EUROPE – Mandatory pension fund participation is the best guarantee for risk-sharing among generations, as shocks to contributions or rights adjustments will affect all participants equally, according to Roel Beetsma, macroeconomics professor at Amsterdam University.

Speaking during a conference organised by the Dutch Pensions Federation in Brussels on active ageing and inter-generational solidarity, Beetsma noted that such a mandatory setup would require "solidarity" and "fair burden-sharing".

Further, retirement age should follow life expectancy closely, "as this is the only way to ensure long-term sustainability".

He added: "Linking up with longevity also has additional macroeconomic benefits due to the increased labour supply, as well as higher tax revenues."

Else Bos, acting chief executive at PGGM, the €130bn pension services provider of Dutch healthcare scheme PFZW, argued that adopting a policy of active ageing for employees sooner rather than later not only benefitted individuals, but also society, communities, employers and collective arrangements.

She also pointed at the benefits of lower care costs as well as the social capital that healthy retired people can offer society.

Bos said PGGM could provide diagnostics to help employers applying best practices for improving the vitality of their workers.

She further referred to an initiative of PGGM, Rabobank and several healthcare insurers for a scheme deploying pensioners as volunteers for unpaid social jobs, which can earn them "care credits".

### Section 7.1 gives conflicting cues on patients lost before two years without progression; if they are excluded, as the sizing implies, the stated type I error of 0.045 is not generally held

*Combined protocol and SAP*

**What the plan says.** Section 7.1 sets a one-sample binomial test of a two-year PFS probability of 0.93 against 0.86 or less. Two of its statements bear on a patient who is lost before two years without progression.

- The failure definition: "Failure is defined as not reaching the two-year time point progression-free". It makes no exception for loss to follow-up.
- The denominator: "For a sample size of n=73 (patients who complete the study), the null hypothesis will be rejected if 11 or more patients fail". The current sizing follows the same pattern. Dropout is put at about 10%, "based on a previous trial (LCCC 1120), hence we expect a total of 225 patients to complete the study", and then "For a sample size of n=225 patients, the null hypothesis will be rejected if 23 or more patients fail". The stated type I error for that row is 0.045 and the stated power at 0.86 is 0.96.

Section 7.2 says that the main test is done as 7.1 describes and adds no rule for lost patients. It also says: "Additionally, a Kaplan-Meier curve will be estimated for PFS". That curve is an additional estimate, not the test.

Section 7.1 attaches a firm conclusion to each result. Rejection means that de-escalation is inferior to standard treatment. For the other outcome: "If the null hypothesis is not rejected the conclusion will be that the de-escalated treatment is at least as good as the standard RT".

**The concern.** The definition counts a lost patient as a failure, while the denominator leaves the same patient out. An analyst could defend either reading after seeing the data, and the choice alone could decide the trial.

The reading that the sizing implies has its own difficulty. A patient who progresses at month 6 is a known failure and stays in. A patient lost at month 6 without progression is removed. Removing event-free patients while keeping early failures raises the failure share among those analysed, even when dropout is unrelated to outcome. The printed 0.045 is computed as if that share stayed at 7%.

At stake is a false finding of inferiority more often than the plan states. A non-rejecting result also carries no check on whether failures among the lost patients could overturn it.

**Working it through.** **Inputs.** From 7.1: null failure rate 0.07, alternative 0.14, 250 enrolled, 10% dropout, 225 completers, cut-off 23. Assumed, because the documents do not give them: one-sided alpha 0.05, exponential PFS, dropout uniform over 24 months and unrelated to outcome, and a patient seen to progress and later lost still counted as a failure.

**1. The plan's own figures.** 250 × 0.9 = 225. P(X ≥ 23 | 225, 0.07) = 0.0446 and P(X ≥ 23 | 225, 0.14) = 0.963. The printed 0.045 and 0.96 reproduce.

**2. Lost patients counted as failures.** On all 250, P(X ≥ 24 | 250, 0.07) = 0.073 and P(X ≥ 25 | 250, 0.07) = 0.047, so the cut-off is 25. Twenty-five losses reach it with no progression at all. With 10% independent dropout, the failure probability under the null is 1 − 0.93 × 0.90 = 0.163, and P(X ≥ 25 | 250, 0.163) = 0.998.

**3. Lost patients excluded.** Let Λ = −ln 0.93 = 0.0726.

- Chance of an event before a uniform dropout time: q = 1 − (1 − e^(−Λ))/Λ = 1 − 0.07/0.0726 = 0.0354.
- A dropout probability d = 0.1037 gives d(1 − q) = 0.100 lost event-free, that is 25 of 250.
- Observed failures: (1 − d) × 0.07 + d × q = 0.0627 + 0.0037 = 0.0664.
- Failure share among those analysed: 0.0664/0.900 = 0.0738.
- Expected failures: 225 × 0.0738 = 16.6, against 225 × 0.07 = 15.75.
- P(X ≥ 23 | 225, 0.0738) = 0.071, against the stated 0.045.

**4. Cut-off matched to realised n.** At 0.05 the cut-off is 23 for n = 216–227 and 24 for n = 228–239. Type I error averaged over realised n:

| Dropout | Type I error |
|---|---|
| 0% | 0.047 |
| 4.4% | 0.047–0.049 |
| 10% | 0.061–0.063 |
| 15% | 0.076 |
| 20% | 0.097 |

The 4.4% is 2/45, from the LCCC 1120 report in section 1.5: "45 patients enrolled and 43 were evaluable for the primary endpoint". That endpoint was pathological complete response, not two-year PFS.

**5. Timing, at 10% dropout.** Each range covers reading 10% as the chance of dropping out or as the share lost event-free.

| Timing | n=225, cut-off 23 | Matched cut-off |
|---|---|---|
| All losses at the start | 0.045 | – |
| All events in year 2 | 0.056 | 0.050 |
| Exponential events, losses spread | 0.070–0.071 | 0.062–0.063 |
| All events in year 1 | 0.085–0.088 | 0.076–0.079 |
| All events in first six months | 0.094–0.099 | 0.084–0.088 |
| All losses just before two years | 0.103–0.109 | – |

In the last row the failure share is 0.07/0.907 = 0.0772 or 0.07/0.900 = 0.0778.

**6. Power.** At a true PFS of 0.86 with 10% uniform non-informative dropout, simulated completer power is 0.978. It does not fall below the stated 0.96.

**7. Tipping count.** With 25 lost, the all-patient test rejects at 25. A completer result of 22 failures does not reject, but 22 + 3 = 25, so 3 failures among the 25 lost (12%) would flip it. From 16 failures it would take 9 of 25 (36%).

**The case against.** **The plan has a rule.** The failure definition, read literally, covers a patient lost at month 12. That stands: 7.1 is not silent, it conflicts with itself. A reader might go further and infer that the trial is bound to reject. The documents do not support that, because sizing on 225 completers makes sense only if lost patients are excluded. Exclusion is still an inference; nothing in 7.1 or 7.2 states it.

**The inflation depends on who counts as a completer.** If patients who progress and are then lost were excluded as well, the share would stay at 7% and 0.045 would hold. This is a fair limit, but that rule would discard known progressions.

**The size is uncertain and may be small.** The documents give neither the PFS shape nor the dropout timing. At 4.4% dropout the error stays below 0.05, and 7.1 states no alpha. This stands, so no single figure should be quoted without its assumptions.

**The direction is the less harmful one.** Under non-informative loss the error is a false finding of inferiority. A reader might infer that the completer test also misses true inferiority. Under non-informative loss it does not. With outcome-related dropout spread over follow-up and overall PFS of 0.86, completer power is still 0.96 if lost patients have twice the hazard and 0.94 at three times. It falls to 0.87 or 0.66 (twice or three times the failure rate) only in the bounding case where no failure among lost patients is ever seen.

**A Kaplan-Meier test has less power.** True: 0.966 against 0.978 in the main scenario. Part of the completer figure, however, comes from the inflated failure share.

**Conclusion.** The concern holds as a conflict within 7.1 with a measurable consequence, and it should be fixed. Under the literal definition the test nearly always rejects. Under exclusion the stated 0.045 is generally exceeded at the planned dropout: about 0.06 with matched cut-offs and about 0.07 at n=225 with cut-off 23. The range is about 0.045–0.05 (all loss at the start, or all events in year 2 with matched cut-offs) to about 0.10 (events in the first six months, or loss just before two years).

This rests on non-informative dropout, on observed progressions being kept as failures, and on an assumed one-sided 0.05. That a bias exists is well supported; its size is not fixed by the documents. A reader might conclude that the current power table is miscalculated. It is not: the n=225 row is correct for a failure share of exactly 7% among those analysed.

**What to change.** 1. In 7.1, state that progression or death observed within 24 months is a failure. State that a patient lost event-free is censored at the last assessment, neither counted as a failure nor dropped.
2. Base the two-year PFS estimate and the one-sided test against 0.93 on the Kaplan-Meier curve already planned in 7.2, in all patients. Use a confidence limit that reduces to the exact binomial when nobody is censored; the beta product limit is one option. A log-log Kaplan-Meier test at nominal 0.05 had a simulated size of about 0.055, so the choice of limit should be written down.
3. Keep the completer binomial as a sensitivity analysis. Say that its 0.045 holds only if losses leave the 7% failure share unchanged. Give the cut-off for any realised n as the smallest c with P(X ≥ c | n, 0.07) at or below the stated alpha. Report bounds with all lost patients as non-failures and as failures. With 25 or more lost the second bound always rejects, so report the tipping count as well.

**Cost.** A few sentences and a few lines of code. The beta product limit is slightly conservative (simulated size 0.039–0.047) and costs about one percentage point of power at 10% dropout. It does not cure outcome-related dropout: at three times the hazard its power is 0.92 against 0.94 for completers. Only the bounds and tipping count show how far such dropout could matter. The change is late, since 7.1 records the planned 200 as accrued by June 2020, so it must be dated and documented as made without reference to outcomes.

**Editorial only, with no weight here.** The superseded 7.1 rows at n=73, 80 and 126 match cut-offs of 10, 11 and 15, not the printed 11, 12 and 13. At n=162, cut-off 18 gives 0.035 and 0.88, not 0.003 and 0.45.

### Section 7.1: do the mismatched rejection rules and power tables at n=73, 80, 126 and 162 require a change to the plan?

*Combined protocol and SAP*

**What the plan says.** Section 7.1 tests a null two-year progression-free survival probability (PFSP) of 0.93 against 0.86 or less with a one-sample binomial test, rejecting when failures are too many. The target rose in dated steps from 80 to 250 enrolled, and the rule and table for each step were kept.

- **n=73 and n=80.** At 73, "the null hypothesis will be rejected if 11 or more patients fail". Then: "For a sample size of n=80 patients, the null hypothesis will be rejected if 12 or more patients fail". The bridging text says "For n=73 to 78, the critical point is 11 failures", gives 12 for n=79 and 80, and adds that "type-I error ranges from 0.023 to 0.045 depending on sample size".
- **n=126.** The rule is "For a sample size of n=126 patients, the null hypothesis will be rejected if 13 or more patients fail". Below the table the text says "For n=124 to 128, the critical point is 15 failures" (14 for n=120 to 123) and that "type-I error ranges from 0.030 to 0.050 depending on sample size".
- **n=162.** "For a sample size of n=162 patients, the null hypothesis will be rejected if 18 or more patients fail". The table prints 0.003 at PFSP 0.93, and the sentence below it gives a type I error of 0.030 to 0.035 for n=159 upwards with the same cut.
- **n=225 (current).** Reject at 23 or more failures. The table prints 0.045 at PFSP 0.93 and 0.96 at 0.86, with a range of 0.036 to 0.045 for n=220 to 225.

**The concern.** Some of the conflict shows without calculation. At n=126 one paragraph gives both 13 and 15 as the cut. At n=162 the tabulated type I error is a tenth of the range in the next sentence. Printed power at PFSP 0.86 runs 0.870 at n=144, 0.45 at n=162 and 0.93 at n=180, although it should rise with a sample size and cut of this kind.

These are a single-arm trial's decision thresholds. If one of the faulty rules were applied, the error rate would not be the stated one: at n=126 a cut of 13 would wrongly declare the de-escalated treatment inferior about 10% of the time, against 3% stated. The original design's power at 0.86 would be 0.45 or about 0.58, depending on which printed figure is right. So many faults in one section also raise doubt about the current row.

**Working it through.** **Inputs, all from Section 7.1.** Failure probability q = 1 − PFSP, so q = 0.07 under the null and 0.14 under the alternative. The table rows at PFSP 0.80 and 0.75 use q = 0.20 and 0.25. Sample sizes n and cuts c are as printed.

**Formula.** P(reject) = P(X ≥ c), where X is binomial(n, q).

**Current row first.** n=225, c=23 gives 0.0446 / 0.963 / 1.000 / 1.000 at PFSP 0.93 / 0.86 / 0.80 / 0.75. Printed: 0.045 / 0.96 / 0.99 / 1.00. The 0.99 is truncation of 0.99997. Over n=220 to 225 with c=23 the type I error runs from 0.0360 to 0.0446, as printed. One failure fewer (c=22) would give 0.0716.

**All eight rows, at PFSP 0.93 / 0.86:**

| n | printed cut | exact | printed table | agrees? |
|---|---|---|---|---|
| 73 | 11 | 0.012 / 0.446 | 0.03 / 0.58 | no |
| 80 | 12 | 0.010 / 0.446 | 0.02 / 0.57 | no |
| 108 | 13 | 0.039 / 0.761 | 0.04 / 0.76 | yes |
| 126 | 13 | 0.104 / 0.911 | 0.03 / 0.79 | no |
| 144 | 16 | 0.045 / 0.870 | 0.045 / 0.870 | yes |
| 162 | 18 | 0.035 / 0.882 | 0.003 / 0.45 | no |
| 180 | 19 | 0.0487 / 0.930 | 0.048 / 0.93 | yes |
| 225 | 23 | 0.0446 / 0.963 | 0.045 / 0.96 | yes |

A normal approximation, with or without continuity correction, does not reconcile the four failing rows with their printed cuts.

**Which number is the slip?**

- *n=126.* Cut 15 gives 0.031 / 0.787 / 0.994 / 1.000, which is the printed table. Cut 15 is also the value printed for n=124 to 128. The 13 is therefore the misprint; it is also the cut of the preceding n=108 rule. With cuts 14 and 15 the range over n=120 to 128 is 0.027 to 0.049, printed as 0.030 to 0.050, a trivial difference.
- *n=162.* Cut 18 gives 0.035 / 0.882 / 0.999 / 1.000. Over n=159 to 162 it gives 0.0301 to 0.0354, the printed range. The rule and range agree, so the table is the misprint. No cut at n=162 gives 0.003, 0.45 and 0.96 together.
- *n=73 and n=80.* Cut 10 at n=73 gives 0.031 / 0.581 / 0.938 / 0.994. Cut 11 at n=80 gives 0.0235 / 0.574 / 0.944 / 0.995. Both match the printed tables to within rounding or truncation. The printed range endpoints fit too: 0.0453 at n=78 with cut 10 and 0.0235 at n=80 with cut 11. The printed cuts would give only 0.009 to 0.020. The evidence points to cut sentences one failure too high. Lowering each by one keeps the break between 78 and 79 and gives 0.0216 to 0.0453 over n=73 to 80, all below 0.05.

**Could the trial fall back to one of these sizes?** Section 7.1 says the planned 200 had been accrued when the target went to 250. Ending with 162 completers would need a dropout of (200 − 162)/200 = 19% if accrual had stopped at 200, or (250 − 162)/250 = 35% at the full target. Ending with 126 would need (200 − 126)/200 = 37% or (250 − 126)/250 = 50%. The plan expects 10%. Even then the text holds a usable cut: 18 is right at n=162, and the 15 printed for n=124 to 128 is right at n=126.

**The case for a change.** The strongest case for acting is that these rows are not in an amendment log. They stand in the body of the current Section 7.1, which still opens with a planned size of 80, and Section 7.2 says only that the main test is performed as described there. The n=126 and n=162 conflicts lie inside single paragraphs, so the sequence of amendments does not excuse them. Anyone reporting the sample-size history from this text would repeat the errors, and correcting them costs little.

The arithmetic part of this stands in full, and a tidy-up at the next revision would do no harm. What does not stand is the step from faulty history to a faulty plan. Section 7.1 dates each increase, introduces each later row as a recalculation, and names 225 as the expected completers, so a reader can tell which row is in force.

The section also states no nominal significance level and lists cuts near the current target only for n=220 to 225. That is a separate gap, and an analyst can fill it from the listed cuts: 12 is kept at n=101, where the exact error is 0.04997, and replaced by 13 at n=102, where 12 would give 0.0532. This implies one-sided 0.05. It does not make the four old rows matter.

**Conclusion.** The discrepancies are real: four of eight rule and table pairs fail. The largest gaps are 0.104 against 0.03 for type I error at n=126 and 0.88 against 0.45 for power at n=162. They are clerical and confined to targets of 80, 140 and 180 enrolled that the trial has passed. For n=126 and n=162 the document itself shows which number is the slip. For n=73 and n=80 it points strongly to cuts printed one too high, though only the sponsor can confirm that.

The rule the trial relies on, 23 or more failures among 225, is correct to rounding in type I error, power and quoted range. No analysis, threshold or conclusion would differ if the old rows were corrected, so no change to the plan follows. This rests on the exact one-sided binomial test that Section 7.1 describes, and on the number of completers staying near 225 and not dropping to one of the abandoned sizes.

"We need to develop new thinking about the value of older people in society," she said.

Ole Beier Sørensen, chief of research and strategy at Danish pension fund ATP, pointed out that a policy for active ageing in Denmark was mainly a matter for the social partners, as well as for individual companies.

He advocated an improved balance between public and private pension plans, as the Danish compulsory second-pillar schemes of contributions and insurance-based hybrid DC arrangements do share risks and offer nominal guaranteed benefits, but cannot provide intergenerational solidarity.

As a consequence, younger participants are encouraged to save additionally for their pension through third-pillar plans, he said.

Similarly to the Netherlands, Denmark has decided to raise the retirement age from 65 to 67 and make the retirement age subject to longevity.

In addition, it has discouraged and curtailed early retirement and strongly encouraged longer employment.

"We have replaced the classic retirement agenda with a labour market agenda," Sørensen said.